And, so we come back to chapter 2, having been shown in chapter 1 that Jesus is better than the angels, who are ministering spirits (cf. Heb. 1:7, 14), Jesus is now demonstrated that through His incarnation, sufferings, and death He has been crowned with glory and has become a merciful and faithful High Priest in the service of God (cf. Heb. 2:17). He has done so by becoming incarnate (v. 7-8), tasting death for everyone (v. 9), by destroying the one who has the power of death, that is the devil (v. 14-15), by making propitiation for the sins of the people (v. 17), and by helping those who are being tempted (v. 18). And, the centerpiece of Hebrews chapter 2 are verses 10 and 11, that through the sufferings of our High Priest, God the Father perfects His Son, and through His Son's perfection, He will bring many sons to glory (v. 10). This is done by the working of our minister who sanctifies those who are sanctified (v. 11).
So, here is the question that needs to be answered, "How does God the Father, through, our High Priest and liturgist, bring us to glory, perfectly sanctified by His Son?"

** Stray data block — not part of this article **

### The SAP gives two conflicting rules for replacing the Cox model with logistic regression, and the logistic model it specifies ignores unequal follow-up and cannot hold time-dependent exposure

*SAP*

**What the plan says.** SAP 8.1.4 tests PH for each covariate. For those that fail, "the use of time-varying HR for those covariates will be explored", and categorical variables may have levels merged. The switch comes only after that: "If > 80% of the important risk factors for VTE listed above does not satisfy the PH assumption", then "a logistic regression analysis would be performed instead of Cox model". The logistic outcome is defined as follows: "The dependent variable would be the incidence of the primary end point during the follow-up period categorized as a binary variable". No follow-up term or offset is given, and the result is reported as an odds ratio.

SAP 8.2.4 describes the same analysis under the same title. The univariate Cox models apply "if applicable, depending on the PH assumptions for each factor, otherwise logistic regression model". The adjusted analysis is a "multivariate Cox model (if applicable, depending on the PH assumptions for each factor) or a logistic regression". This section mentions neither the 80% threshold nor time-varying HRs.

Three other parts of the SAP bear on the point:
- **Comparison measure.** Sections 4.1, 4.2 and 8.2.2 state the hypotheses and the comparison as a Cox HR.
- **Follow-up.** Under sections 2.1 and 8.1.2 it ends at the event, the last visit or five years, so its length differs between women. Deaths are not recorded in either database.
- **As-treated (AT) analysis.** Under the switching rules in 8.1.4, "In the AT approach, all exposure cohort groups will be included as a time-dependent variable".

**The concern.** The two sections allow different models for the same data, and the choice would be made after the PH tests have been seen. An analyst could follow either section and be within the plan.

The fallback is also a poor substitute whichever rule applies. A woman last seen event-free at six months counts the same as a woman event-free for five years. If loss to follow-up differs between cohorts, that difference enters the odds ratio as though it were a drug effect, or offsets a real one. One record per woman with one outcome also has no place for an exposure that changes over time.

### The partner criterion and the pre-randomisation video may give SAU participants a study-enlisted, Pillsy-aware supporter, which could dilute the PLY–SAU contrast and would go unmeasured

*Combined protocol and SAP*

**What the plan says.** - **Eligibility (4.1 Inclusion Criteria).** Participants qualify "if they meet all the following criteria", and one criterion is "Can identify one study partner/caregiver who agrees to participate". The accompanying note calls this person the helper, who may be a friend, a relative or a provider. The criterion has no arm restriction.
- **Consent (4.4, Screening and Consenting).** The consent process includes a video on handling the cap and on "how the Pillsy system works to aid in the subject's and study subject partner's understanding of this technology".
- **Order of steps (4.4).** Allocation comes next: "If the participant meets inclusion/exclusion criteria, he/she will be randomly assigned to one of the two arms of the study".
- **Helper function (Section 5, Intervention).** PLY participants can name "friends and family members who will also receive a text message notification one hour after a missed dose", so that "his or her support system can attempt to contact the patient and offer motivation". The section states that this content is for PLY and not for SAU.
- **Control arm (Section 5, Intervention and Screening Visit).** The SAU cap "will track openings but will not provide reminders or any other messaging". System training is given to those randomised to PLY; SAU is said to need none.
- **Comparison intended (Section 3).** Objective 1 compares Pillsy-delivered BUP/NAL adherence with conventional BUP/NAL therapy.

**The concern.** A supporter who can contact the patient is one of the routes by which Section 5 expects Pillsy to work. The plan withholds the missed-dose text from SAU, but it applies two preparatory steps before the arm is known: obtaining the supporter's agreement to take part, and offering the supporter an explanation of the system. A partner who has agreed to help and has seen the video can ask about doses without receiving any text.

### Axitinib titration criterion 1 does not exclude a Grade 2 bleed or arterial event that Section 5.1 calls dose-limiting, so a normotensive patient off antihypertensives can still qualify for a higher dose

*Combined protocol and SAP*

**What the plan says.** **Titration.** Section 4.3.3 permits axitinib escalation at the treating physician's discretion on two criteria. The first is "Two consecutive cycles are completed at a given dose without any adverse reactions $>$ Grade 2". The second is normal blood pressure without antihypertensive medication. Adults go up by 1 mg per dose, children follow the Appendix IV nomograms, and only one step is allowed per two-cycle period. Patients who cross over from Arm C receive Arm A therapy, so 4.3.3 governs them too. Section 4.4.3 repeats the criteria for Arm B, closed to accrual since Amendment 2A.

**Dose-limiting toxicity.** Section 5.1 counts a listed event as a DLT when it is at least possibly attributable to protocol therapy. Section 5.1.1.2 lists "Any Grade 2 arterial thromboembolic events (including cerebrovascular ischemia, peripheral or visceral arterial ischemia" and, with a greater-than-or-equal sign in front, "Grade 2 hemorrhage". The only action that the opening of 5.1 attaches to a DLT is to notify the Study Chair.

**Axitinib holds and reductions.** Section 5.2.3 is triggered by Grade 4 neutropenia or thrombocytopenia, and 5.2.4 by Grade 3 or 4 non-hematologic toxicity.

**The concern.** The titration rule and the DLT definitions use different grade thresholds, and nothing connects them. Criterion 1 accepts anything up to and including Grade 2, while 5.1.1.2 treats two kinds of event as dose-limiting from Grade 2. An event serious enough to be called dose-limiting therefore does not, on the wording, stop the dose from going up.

First, I want you to see that Jesus gathers us together and brings us to God as His own family! Verse 13, quoting Isaiah 8:18, "Behold, I and the children God has given me." The primary way in which the New Testament describes the church is that of a family. It is sad to see the church, mainly Western Evangelical Christianity, plagued with this high view and practice of radical individualism. In doing so, we have elevated the private devotional time, which is good and necessary, above the gathering of the assembly. The private devotions are good, but they are what the confession calls a "due and necessary preparation of the heart." The private devotions are not the center of the Christian life. It is the preparation for the corporate gathering. If you get nothing out of corporate worship, it is because you are not preparing yourself for corporate worship during the week. And, if you are not gathering for corporate worship, you are probably not doing private devotions during the week. But, if you are, one of two things will happen: 1) God will not honor it or accept it, or 2) He will crush you with conviction in your own time to be with His people.